health, knowledge, skills, abilities and
   personal qualities are appropriate to the
   job in question.
• Employment contracts may be cancelled
   during the probationary period by
   providing 15 calendar days’ notice. The
   employer must justify their cancellation of
   the contract.

WHAT SHOULD BE TAKEN INTO
ACCOUNT WHEN ENTERING INTO
AN EMPLOYMENT CONTRACT
FOR A SPECIFIED PERIOD?

• The law presumes that employment
  contracts are entered into for an
  unspecified period. However, with the
  agreement of both parties, such contracts
  can be entered into for a specified period.
• In order to enter into an employment
  contract for a specified period, the
  employer must be able to justify
  the temporary nature of the work.
  (Justification in such a case could be
  a short-term increase in workload or
  seasonal work.)
 • When entering into such an employment
   contract, the employer must inform the
   employee in writing of the duration of the
   contract and the reason for entering into
   the contract for a specified term. If the
   employer does not do this, the working
   relationship is deemed to have been
   entered into for an unspecified term.
• Employment contracts with specified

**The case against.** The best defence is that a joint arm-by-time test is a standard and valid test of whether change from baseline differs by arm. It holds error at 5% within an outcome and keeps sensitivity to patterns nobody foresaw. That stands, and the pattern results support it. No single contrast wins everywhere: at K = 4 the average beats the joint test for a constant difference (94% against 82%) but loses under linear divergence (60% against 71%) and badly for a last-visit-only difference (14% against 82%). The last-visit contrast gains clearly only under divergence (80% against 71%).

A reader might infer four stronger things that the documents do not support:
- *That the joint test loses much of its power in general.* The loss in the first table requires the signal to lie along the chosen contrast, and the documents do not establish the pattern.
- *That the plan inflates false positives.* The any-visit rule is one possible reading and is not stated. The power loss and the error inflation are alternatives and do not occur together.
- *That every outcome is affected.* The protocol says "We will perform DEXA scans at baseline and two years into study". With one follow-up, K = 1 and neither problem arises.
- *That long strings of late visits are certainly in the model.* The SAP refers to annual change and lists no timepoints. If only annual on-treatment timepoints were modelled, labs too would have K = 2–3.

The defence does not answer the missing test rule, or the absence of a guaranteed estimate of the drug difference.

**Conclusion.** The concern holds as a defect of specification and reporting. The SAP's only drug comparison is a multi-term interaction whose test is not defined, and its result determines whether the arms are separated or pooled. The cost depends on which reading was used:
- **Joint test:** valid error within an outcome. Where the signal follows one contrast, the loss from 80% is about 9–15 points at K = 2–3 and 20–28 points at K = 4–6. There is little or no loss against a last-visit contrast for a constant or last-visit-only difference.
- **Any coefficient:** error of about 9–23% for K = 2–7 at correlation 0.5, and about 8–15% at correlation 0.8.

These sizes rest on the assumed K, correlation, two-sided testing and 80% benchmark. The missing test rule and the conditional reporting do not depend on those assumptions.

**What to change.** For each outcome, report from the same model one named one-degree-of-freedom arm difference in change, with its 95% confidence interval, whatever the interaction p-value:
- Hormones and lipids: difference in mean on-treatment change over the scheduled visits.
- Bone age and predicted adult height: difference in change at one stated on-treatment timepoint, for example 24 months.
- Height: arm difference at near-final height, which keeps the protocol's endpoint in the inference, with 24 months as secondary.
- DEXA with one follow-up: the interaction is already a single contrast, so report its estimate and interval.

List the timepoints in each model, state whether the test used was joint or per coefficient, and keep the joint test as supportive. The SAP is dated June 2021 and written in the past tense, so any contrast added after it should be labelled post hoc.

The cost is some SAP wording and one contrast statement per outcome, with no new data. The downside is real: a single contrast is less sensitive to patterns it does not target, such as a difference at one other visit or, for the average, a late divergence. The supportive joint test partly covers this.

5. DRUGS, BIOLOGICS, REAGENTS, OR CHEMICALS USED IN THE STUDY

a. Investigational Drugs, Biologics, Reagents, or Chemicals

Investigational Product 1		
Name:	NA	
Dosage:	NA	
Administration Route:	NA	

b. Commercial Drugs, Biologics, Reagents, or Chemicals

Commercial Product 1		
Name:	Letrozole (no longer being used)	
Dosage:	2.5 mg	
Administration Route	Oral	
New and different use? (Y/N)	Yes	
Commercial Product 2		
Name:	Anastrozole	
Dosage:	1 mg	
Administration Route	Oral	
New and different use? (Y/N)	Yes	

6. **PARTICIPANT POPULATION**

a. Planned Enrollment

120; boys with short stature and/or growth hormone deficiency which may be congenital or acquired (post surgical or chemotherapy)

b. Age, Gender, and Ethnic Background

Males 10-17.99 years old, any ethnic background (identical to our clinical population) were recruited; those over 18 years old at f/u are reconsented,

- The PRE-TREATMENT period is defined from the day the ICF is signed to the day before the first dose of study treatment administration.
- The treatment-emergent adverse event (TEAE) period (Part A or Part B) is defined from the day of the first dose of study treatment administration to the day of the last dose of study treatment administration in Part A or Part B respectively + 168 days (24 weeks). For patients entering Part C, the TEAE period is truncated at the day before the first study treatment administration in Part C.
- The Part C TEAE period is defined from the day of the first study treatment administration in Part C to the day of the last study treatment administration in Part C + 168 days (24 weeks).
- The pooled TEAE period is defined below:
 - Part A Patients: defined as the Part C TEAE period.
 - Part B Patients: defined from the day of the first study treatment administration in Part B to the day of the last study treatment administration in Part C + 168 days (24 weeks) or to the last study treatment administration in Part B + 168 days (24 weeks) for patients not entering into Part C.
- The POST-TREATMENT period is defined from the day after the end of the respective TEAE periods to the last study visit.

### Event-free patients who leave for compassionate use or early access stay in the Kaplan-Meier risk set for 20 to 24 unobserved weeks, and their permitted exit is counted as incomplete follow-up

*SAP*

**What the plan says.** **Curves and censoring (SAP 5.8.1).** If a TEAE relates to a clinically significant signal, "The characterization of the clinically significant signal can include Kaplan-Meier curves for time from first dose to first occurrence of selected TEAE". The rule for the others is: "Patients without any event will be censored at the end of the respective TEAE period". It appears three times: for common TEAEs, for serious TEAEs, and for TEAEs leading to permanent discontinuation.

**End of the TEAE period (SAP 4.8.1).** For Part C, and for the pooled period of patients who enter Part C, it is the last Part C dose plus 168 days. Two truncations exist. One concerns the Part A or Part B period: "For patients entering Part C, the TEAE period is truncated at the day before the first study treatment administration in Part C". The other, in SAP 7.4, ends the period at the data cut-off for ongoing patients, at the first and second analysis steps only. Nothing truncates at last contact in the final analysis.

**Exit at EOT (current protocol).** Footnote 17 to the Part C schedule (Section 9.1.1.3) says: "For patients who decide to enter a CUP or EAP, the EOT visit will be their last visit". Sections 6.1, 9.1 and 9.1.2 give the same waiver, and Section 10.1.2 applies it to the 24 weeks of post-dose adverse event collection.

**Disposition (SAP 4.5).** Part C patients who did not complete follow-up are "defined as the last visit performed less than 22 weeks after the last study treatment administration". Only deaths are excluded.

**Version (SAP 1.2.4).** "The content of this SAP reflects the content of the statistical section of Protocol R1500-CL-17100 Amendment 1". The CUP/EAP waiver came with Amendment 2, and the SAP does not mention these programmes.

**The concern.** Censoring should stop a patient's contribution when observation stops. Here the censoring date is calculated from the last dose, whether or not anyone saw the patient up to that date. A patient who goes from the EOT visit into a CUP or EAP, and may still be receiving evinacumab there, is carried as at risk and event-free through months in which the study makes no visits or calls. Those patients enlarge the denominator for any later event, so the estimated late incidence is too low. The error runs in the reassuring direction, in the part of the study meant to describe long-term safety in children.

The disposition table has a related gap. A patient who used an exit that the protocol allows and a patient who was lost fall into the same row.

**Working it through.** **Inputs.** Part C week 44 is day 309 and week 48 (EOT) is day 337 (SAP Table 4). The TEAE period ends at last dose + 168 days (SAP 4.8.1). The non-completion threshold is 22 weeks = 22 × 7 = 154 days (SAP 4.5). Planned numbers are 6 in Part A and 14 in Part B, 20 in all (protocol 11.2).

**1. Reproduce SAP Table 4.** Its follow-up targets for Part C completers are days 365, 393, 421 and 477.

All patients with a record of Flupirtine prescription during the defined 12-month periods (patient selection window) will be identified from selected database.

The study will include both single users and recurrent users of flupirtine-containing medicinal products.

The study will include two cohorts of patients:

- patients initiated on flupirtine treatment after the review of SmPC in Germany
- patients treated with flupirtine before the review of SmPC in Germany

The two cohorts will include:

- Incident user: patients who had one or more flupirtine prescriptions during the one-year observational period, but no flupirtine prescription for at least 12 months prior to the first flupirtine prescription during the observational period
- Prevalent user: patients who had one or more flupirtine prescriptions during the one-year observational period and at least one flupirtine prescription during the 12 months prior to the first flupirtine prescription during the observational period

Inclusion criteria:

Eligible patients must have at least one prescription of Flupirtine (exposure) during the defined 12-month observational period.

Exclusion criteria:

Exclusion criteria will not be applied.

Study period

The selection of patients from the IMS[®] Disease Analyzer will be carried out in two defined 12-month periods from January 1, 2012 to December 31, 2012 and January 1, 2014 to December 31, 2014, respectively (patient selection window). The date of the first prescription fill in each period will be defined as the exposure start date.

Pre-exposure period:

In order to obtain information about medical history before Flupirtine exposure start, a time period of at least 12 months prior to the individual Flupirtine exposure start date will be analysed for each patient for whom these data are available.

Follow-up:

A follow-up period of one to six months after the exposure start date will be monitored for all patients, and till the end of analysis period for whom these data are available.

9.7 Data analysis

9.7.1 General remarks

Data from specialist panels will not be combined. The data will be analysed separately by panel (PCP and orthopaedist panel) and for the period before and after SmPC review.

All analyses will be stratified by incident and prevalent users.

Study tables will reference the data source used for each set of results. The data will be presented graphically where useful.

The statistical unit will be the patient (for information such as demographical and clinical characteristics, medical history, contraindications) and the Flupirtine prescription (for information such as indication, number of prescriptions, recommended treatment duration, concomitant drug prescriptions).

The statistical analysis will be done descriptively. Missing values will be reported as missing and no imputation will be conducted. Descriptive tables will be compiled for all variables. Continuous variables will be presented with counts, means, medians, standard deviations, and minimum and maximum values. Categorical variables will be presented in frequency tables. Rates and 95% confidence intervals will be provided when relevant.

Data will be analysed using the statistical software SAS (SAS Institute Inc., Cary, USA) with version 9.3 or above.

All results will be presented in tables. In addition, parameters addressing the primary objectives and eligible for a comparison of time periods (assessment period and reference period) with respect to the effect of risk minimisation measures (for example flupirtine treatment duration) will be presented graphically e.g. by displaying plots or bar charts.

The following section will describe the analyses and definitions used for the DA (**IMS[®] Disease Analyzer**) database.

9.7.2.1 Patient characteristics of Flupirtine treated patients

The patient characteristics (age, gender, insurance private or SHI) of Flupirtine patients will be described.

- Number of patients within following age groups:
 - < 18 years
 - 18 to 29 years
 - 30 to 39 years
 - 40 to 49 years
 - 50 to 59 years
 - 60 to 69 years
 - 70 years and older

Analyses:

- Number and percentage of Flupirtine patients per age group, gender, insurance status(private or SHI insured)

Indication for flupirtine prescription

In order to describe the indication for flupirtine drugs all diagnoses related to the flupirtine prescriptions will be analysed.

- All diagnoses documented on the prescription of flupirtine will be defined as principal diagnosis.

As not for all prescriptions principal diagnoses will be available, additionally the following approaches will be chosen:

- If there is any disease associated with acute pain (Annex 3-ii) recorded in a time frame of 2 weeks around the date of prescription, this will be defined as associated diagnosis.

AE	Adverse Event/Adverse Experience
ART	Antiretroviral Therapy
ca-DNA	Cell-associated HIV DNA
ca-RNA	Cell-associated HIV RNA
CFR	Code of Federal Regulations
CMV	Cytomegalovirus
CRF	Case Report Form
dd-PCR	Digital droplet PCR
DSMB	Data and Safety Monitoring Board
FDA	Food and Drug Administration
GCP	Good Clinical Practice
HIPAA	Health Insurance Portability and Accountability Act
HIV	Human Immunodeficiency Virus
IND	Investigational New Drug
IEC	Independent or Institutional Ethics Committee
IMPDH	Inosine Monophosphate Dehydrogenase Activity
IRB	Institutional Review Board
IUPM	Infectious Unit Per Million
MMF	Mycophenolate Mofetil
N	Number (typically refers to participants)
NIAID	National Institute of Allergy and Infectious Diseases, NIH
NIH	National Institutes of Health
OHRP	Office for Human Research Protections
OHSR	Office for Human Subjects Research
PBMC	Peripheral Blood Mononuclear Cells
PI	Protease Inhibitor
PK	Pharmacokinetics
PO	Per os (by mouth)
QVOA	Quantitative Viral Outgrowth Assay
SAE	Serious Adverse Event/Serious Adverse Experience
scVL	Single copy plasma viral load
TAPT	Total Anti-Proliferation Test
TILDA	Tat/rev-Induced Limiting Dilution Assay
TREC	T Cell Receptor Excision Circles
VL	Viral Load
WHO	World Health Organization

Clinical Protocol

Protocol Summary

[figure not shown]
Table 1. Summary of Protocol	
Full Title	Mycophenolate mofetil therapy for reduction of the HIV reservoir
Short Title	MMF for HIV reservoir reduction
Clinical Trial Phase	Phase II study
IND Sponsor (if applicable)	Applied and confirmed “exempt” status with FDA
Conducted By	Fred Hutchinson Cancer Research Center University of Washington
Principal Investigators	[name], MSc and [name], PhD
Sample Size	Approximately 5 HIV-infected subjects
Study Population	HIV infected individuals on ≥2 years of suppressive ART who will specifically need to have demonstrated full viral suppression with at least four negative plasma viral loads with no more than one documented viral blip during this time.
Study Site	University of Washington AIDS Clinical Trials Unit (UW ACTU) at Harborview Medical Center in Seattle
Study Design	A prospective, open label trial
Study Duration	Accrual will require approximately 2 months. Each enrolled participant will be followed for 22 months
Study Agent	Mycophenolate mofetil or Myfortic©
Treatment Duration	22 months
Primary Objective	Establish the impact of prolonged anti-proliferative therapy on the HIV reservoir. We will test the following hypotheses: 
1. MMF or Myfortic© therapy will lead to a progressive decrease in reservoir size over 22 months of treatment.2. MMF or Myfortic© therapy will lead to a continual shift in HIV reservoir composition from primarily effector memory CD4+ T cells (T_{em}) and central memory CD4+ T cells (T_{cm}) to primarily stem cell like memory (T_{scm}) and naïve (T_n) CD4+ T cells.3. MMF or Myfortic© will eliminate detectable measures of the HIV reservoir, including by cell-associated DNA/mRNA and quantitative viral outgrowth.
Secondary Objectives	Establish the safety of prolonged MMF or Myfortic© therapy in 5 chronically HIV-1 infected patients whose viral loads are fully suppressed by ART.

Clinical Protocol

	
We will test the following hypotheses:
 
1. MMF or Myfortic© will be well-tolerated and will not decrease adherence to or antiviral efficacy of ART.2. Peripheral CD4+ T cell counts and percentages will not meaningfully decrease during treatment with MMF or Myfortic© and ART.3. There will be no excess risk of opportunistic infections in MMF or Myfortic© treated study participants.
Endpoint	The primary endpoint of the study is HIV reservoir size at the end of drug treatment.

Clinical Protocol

terms may be entered into for up to 5
   years. Such a contract may be entered into
   in order to replace an employee for the
   duration of their absence. For example, an
   employment contract may be entered into
   to replace an employee who is on parental
   leave until that employee returns to work.
• The term of any working relationship
   automatically becomes unspecified if the
   employment contract is entered into for a
   specified term to do the same work three
   or more times in succession or is extended
   more than once in 5 years. Employment
   contracts with specified terms are
   considered to have been entered into in
   succession when the period between the
   end of one contract and the start of the
   next is less than 2 months.
 • An employee can only cancel an
   employment contract entered into for a
   specified term if they have a good reason
   for doing so.
• In making an employee working on the
   basis of an employment contract with a
   specified term redundant, the employer
   must pay the employee compensation
   equivalent to the remaining wages that
   would otherwise have been paid up to the
   end date of the contract.
LEGAL ACTS RELEVANT TO
ENTERING INTO EMPLOYMENT
CONTRACTS
www.riigiteataja.ee:
•	 Employment Contracts Act
           Further information:
         Ministry of Social Affairs
            Gonsiori 29, 15027 Tallinn
E-mail: info@sm.ee / Telephone: +372 626 9301
                www.sm.ee
           Labour Inspectorate
           Gonsiori 29, 15027 Tallinn
 E-mail: ti@ti.ee / Telephone: +372 626 9400
  Legal information hotline: +372 640 6000
         (Mon–Fri 10:00 am–3:00 pm)
                 www.ti.ee




                         European Union
                       European Social Fund   For the future of Estonia